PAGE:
"A little piece of Cuba in the heart of a small town in Maryland. Towson to be exact."
That is how Martha Inéz Quintana described it in launching Havana Road Cuban Café in Baltimore County, Maryland. She is now working on developing her first cookbook. "Buen Provecho desde Havana." Havana Road has been nominated by the Restaurant Association of Maryland as one of the Top Five new restaurants to open in Maryland, and she has won Baltimore's Best for her Cuban Sandwich.
Her recipes stem from her mother's and grandmother's vast knowledge of Cuban and Spanish cuisine. At any given time you will find three generation of Quintana women in the restaurant's kitchen. Her mother keeps the menu down home Cuban, however, Marta expands her weekend specials to include various dishes from other cultures that lives in Cuba prior to Castro- from Lebanese to Asian, that is how diverse Cuban cuisine can be.
Martha's style of cooking can be described as authentically Cuban, using all-natural, wholesome ingredients, with every recipe based on her motto, "Fresca, siempre fresca!" As you enter Havana Road, you will walk into a little piece of Cuba, with the sultry music playing, the smell of homemade dishes and the warmth that is a great part of the Cuban culture.
About Martha Inéz Quintana
Marta Inés Quintana is a Cuban chef and proprietor of Quintana Enterprises based in Baltimore, Maryland. She was born on the island of Cuba and spent her early formative years surrounded by the exotic flavors, scents, and sounds of her native country. Her love of Cuban food and distinct style of cooking emanates from childhood memories of her extended family, their friends, ethnic traditions, and island culture.
Upon fleeing Cuba in 1962, the Quintana family settled in Hollywood, Florida. It was there that Marta first learned to cook, watching her grandmother and parents create delicious meals in their tiny kitchen with only a meager budget for food. From this humble beginning, Marta developed her personal style of cooking that she carries through to this day, understanding early on that by using fresh ingredients she, too, could capture the essence of Cuban flavor, please palates, and make the recipes accessible to many people.
Baltimore Business Journal
Profile in Diversity: Martha Ines Quintana
by Staff, Baltimore Business Journal
Marta Ines Quintana is a survivor. Nothing has kept Quintana from calling it quits — not the Great Recession, not the market demand that caused her to remake her company's traditional Cuban pork-based sauces using all-vegetarian recipes and not a dramatic downturn in her wholesale business.
"When I take my last breath, I don't want to think, what if? I'm a very determined person. Very adaptable," Quintana said.
In 2008, the Cuban-born senior marketing and sales executive was laid off by her employer, a pharmaceutical distributor.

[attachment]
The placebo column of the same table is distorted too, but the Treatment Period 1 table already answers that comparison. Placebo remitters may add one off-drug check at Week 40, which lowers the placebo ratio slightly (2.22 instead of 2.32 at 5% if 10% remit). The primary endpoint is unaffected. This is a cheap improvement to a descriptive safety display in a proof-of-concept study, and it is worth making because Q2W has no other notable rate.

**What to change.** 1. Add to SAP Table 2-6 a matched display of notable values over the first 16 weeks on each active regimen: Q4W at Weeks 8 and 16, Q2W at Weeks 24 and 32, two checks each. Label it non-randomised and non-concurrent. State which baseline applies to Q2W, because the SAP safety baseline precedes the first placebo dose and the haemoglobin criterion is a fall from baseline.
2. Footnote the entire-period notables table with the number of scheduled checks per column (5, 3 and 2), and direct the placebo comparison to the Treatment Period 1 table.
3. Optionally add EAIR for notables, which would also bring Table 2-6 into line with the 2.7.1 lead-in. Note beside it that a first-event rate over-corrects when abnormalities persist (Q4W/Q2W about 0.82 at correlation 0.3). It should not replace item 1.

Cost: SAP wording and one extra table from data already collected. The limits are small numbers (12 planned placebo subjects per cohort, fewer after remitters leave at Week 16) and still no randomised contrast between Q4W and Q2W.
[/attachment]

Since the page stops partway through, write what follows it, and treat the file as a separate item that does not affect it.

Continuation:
Quintana grew frustrated by the grim hiring prospects she faced during the recession. So she decided to start a career that blended her professional marketing acumen with a love of Cuban cooking.
In 2009, Quintana began a small catering business specializing in Cuban food. That led to a chance meeting with Mark Smallwood, a former executive of Whole Foods Market tasked with increasing the store's locally grown products. He suggested her salsas and condiments would sell well at Whole Foods.
But there was a catch: They'd have to be vegetarian and gluten-free.
"Being Cuban, pork rules," Quintana said.
Nevertheless, she changed her recipes, retaining the traditional smoky Cuban flavor while leaving out the pork.
Later that year, five of her Cuban-inspired salsas and sauces lined the shelves of Whole Foods stores.
Then, in 2010, Quintana expanded, opening Havana Road Cuban Café and Artisanal Products in Towson.
Eschewing the vegetarian requirements of her retail line to give customers the truly authentic experience of Cuban dining, she uses some recipes that date back 200 years; on many nights, her 85-year-old mother prepares them in the restaurant's kitchen.
The following year, the Restaurant Association of Maryland named Havana Road Café one of the state's top five new restaurants.
That's a good thing. Quintana's wholesale business, which replaced her retail operation after she discovered wholesing to be less labor-intensive and more lucrative than retail, was in trouble. Losing her primary client when it consolidated vendors, Quintana saw the most profitable piece of her business plummet by 80 percent in one month.
"I work really well under stress," said Quintana, who has poured her life savings into the enterprise. "I am hell-bent on making this work."
Whether Quintana can grow her business remains largely up to her customer base. Being a minority business owner has worked to her advantage, she said.
"A lot of the older crowd remembers Cuba pre-Castro. But sometimes it's an obstacle because you try to break through cultural barriers that still exist."